• 9.  ρs I  n  g = min  I F (I F − I C ) , I F αI  F I    T ≤ TC   As  C    2 ρe IF , T > Tc (1) Awhere IF = Field current; ρs = HTS tape residual resistivity; ρ e = total conductor resistivity; A =total conductor cross-sectional area; As = HTS cross section; α = 100µV/m; n= number between11 and 15; Tc = HTS tape transition temperature; Ic = critical current, which is a strong function ofmagnetic field and temperature. This case the base field current ( A) is different from that listed inTable I. This is because during the analysis, we kept increasing the baseline of the field currentuntil we saw substantial resistive heating. After the fault is cleared, the coil remainssuperconducting and fully functional. The small temperature rise for this case does not indicatetoo much design margin in the coil, however.ConclusionOptimum current in terms of the AC losses in an HTS tape depends on the temperature and themagnetic field in which the tape operates. In a coil, the current is normally constant, while themagnetic field decreases with the radius. In large HTS AC coils the temperature may easilybecome highest in the region with the highest magnetic field since the AC losses are greatest inthis part of the coil. Such a temperature distribution is very unfavourable as it further increasesthe losses. By introducing a controlled heat-flow in the coil, the temperature distribution can beadjusted such that an increase in the temperature compensates for a reduction in the magneticfield. Calculations for a commercial BSCCO/Ag HTS tape indicate that in coils with a maximumpeak magnetic field above 0.5 T, the potential for loss reduction is about 10% when an optimumtemperature distribution in the coil is attained.Approach for designing HTS coils with sufficient margin to ride through transient over-currentshas been developed. Evaluation of the coil over-current capability requires a detailed quenchmodel with all system interactions and nonlinear properties, as described above. The analysisillustrates the challenge of coil quench protection during a fault. When the temperature is low andthe current exceeds the coil by a small amount, the coil temperature rises slowly. The rate oftemperature rise accelerates quickly as the current exceeds further. Eventually, as coil currentand temperature rises further, the of the HTS conductor itself is exceeded everywhere and thecoil becomes fully normal. Then the coil temperature rises rapidly, as fast as 200 K/s, due to thehigh fault current and low current-carrying capacity of HTS tape in its normal state.References [1] J Kellers, “Reliable commercial HTS wire for power applications” Presented at EUCASCopenhagen, 26–30 August 2001 [2] Z Han, P Boden, W G Wang, M D Bentzon, Skov-Hansen P, Goul J, Vase P 1999 IEEETrans. Appl. Supercond. 9 2537–40, 2001[3] N J Kelley, C Wakefield, M Nassi, P Corsaro, S Spreafico, D W Von Dollen, J Jipping, IEEETrans. Appl.Supercond. 11 2461–6[4] Stovall J P, Demko J A, Fisher P W, Gouge M J, Lue J W, Sinha U K, Armstrong J W, HugheyR L, Lindsay D and Tolbert J C 2001 IEEE Trans. Appl. Supercond. 11 2467–72[5] Will`en D “Installation and operation of a 2 kA(rms) HTS power cable in a public utility grid”Presented at EUCAS Copenhagen, 26–30 Aug. 2001[6] Therond P H, Levillain C, Picard J F, Bugnon B, Zeuger H, H¨ornfeldt S, Fogelberg T, Papst Gand Bonmann D 1998 Cigr`e 37th Session Paper 12-302 (30 Aug.–5 Sept. 1998)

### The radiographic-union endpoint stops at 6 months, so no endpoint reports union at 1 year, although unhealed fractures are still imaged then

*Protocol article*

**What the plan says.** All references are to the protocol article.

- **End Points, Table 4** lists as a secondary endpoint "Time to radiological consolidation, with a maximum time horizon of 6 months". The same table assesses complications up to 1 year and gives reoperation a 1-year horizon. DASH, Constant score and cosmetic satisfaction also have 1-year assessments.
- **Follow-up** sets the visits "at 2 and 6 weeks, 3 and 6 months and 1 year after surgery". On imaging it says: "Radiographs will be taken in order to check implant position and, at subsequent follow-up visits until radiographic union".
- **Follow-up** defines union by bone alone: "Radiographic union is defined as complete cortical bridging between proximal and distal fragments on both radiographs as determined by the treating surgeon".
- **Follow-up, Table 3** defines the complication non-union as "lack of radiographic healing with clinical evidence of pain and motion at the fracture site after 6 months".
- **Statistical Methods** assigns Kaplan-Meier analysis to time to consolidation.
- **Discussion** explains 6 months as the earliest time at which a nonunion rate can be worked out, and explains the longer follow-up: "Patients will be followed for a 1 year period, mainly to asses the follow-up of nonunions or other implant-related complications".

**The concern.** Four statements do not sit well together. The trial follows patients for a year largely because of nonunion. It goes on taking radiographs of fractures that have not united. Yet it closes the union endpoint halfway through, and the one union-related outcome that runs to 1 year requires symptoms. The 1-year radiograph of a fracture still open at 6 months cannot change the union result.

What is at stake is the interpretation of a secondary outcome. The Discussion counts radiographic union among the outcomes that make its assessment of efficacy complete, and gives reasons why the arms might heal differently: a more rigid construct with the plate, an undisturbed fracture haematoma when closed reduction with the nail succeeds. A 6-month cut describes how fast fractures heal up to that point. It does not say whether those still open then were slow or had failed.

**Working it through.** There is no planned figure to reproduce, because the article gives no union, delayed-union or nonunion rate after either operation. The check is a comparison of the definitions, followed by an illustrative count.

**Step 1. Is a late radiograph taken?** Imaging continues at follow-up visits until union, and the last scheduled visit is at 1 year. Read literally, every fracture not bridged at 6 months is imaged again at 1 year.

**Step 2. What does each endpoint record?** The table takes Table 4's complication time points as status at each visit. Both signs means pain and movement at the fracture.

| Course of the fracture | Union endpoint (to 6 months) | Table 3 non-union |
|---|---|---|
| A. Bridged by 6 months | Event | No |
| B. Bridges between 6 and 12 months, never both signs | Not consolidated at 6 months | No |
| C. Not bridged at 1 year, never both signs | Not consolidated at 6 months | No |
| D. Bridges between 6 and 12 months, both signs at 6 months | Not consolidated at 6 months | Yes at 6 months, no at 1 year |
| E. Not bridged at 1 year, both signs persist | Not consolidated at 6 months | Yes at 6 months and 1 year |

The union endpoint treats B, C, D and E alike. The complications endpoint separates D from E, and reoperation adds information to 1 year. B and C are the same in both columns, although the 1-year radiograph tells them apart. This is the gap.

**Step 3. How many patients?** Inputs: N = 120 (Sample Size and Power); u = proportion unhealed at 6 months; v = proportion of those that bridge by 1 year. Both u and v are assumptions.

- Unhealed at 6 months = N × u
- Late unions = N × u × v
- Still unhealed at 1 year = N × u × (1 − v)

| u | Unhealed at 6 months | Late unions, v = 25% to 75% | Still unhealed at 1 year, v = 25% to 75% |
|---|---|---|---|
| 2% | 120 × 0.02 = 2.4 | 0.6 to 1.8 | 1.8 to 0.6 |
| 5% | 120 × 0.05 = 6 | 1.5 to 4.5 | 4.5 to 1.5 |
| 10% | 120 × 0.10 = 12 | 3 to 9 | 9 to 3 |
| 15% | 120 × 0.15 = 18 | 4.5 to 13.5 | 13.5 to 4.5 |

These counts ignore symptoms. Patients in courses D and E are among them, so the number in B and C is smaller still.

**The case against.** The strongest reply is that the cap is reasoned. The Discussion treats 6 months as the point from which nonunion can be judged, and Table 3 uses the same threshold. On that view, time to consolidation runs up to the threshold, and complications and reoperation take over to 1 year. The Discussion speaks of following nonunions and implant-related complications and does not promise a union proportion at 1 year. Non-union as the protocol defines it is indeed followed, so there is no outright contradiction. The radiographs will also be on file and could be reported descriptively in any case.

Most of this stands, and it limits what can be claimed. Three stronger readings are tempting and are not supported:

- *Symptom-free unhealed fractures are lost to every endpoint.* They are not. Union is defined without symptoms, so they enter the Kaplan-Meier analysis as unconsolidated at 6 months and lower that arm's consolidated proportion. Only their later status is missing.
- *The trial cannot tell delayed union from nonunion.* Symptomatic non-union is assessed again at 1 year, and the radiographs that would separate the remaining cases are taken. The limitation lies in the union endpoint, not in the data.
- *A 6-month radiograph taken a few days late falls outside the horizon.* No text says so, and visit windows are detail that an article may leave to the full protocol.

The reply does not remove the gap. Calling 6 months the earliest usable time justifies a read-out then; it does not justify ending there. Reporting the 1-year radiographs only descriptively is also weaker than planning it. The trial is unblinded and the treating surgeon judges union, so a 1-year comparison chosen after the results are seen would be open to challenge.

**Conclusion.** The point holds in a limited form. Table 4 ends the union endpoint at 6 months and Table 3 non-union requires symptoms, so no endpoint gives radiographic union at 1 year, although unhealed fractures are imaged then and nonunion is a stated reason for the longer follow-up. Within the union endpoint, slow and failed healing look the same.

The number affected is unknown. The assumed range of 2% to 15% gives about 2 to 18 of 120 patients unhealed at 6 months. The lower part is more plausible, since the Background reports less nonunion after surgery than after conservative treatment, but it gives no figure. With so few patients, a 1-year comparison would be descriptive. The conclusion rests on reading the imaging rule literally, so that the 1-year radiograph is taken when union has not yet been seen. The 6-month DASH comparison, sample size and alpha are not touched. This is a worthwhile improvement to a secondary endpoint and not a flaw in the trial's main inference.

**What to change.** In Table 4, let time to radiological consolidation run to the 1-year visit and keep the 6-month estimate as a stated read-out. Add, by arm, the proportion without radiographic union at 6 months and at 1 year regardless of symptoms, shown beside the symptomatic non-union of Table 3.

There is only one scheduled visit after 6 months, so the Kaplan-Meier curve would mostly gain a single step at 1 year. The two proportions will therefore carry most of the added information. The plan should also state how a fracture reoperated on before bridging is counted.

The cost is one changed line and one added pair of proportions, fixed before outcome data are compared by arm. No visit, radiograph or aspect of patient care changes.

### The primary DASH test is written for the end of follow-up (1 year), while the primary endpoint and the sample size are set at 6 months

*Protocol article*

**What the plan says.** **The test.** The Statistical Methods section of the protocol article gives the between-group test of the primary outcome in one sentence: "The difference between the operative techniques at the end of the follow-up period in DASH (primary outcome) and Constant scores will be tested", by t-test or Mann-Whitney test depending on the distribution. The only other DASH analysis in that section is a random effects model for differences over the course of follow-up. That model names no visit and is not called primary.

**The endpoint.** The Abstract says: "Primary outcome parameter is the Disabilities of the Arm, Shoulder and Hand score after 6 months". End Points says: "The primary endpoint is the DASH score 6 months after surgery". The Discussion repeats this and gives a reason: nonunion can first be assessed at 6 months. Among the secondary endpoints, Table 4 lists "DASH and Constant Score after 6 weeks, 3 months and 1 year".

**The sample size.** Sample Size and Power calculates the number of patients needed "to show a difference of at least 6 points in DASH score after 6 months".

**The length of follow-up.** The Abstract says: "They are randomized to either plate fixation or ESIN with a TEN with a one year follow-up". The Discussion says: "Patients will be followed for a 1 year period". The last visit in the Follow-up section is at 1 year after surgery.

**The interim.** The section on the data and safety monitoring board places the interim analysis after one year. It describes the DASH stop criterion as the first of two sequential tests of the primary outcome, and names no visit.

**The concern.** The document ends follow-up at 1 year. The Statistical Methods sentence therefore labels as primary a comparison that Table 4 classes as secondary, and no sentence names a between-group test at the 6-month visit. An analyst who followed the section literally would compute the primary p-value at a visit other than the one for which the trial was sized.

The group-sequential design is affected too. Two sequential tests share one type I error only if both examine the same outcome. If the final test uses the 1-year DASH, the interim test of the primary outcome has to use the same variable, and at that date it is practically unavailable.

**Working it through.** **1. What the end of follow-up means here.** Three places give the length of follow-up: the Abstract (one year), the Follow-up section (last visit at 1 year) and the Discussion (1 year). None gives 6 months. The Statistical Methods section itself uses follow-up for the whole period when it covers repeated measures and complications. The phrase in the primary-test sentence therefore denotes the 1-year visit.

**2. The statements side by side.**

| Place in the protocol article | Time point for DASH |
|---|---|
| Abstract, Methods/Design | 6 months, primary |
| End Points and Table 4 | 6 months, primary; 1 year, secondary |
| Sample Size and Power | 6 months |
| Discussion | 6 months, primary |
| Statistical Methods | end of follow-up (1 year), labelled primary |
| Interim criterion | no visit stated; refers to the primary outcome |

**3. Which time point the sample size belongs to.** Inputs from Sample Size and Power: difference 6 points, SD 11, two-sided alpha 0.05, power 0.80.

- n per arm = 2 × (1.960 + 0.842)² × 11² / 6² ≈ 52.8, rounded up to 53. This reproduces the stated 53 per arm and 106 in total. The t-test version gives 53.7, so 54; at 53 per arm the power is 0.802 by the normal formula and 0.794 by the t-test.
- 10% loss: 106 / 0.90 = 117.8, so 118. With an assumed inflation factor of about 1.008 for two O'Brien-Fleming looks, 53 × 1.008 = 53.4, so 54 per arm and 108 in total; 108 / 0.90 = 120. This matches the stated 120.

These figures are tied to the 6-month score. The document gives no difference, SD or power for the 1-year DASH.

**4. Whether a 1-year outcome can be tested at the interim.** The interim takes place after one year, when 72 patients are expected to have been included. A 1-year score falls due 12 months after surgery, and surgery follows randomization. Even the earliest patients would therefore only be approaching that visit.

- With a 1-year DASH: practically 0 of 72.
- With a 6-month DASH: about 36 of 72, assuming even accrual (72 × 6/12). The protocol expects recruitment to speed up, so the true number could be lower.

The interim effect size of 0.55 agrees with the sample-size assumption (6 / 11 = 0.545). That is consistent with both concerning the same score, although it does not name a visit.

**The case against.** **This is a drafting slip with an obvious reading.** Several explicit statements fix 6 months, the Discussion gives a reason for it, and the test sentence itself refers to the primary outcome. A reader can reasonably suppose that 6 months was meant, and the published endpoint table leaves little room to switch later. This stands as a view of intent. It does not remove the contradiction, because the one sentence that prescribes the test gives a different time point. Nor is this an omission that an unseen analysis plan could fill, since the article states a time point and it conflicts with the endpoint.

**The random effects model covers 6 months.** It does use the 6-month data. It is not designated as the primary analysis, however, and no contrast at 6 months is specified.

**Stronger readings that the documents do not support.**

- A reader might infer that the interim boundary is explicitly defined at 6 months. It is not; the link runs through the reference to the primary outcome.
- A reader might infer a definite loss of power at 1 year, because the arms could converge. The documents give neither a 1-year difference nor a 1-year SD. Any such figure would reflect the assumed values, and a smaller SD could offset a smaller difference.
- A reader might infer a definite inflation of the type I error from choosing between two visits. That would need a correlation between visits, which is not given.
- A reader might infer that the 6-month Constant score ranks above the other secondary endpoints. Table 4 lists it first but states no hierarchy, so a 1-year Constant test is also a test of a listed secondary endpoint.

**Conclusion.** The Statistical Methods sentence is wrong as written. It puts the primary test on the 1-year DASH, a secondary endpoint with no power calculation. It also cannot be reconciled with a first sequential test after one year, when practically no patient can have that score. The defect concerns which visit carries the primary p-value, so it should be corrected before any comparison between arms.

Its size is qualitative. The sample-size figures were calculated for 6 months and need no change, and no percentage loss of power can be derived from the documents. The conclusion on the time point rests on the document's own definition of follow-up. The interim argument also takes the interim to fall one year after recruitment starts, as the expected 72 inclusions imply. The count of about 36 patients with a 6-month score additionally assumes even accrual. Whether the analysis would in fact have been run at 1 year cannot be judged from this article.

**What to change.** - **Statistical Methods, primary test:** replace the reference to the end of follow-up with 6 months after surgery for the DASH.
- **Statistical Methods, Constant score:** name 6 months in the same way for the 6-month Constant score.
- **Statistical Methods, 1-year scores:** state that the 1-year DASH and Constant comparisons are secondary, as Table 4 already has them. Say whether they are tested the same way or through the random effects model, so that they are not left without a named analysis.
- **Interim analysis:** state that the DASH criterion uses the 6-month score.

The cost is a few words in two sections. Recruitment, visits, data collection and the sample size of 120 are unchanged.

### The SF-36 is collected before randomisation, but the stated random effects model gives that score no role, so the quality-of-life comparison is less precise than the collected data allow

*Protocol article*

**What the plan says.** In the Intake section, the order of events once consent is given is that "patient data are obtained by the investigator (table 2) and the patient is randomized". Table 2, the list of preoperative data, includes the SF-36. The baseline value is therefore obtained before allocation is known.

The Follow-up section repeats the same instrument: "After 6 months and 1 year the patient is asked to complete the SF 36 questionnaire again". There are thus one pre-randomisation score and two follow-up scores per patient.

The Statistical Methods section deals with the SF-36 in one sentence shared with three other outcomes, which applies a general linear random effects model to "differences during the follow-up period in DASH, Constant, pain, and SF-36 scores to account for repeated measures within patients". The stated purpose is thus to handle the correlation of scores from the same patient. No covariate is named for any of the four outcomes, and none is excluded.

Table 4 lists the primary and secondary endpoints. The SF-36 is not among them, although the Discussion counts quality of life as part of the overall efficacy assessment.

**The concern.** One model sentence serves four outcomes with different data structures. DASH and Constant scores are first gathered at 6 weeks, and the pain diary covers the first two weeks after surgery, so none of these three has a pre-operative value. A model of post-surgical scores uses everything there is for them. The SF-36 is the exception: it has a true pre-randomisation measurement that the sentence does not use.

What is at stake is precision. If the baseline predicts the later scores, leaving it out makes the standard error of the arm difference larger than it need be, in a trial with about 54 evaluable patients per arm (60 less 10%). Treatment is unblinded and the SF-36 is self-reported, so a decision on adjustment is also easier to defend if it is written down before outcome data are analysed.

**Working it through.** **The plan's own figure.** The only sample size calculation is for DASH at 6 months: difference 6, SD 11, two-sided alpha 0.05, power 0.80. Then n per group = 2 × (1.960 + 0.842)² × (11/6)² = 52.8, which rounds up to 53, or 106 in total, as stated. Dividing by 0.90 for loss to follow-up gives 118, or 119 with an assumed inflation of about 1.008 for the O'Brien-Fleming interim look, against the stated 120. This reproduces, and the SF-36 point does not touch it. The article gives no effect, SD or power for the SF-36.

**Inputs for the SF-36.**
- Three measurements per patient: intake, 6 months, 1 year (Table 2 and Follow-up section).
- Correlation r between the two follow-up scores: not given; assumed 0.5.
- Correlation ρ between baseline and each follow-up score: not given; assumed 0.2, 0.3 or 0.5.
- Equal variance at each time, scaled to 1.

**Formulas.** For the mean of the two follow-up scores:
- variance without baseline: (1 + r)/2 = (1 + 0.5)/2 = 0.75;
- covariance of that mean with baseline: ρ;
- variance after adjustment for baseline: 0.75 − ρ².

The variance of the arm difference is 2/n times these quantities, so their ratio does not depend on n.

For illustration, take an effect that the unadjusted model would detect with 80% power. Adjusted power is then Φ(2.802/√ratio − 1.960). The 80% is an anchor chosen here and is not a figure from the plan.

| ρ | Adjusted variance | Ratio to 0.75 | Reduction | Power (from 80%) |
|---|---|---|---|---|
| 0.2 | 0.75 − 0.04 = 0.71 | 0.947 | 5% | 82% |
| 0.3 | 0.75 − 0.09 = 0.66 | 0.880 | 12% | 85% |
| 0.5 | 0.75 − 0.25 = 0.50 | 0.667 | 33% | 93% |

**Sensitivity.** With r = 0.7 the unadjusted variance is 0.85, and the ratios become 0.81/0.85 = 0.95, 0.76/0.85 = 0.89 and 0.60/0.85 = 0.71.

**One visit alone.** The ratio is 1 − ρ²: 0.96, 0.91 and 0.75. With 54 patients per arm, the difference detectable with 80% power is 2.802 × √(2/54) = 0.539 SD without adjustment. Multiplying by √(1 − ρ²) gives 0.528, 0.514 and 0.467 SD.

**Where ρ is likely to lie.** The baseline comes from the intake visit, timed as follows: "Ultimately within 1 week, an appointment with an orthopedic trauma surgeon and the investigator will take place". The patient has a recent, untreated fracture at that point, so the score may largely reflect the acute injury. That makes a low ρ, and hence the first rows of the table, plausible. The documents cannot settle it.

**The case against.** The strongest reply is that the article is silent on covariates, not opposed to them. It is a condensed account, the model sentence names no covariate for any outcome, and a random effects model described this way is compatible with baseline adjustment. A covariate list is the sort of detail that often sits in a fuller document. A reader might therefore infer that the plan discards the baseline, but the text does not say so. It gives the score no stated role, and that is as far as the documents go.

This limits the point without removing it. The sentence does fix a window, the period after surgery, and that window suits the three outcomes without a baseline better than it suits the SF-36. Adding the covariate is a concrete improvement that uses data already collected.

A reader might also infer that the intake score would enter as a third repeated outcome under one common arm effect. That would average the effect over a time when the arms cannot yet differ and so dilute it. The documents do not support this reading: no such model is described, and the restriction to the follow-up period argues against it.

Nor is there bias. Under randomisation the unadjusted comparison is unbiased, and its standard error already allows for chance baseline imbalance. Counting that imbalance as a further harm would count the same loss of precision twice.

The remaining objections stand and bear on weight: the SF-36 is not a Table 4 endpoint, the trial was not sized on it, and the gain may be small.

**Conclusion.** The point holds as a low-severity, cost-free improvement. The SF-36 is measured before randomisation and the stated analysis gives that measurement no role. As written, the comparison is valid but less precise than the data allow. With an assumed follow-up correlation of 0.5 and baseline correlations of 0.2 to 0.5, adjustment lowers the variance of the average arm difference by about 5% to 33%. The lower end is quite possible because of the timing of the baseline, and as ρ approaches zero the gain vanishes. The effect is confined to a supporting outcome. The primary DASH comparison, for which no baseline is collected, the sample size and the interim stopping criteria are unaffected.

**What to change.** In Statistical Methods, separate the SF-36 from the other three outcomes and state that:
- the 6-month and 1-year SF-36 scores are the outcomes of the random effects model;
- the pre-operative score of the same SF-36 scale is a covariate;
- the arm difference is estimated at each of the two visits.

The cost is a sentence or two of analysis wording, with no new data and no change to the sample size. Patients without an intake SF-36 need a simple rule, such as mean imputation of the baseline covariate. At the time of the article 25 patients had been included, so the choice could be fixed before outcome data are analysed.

• 10. [7] Runde M and Magnusson N 2001 Induction heating of aluminium billets usingsuperconducting coils 2002 Physica C at press[8] Magnusson N and Hornfeldt S 1998 Rev. Sci. Instrum. 69 3320–5[9] Magnusson N, Sch¨onborg N, Wolfbrandt A and Hornfeldt S 2001 Physica C 354 197–201[10] Rabbers J J, ten Haken B and ten Kate H H J 2001 Rev. Sci.Instrum. 72 2365–73[11] Ashworth S P and SuenagaM 2001 Cryogenics 41 77–89[12] Bean C P 1964 Rev. Mod. Phys. 36 31–9[13] Ashworth S P and SuenagaM 2000 Physica C 329 149–59[14] Magnusson N 2001 Physica C 349 225–34[15] Wolfbrandt A, Magnusson N and H¨ornfeldt S 2001 Temperature dependence of AC lossesin a BSCCO/Ag tape exposed to AC magnetic fields in different orientations 2002 Physica C atpress[16] ten Haken B, Rabbers J J and ten Kate H H J 2002 Physica C at press[17] Al-Mosawi M K, Beduz C, Yang Y, Webb M and Power A 2001 IEEE Trans. Appl.Supercond. 11 2800–3[18] Godeke A, Shevchenko O A, Rabbers J J, ten Haken B, Spoorenberg C J G, KleinSchiphorst P, Damstra G C and ten Kate H H J 2001 IEEE Trans. Appl. Supercond. 11 1570–3[19] Carr W J 1979 IEEE Trans. Magn. 15 240–3[20] Magnusson N and H¨ornfeldt S 1999 IEEE Trans. Appl. Supercond. 9 785–8[21] NorrisW T 1970 J. Phys. D: Appl. Phys. 3 489–507[22] J. W. Lue, M. S. Lubell, D. Aized, J. M. Campbell, and R. E. Schwall, “Spontaneousquenches of a high temperature superconducting pancake coil,” IEEE Trans. Magn., vol. 32, no.4, pp. 2613–2616, Jul. 1996.[23] O. Tsukamoto, J. Chen, and S. Akita, “Stability characteristics of fully superconducting anddamperless generator connected to power grid,” IEEE Trans. Appl. Supercond., vol. 3, no. 1, pp.377–380, Mar. 1993.[23] J. L. Smith, J. L. Kirtley, S. Sunder, and S. Umans, “Performance of MIT 10MVAsuperconducting generator rotor,” IEEE Trans. Appl. Supercond., vol. 5, no. 2, pp. 445–448, Jun.1995.[25] American National Standard Requirements for Synchronous Machines, ANSI C50.[26] E. Vassent, G. Meunier, A. Foggia, and G. Reyne, “Simulation of induction machineoperation using a step by step finite element method coupled with circuits and mechanicalequations,” IEEE Trans. Magn., vol. 27, no. 11, pp. 5232–5234, Nov. 1991.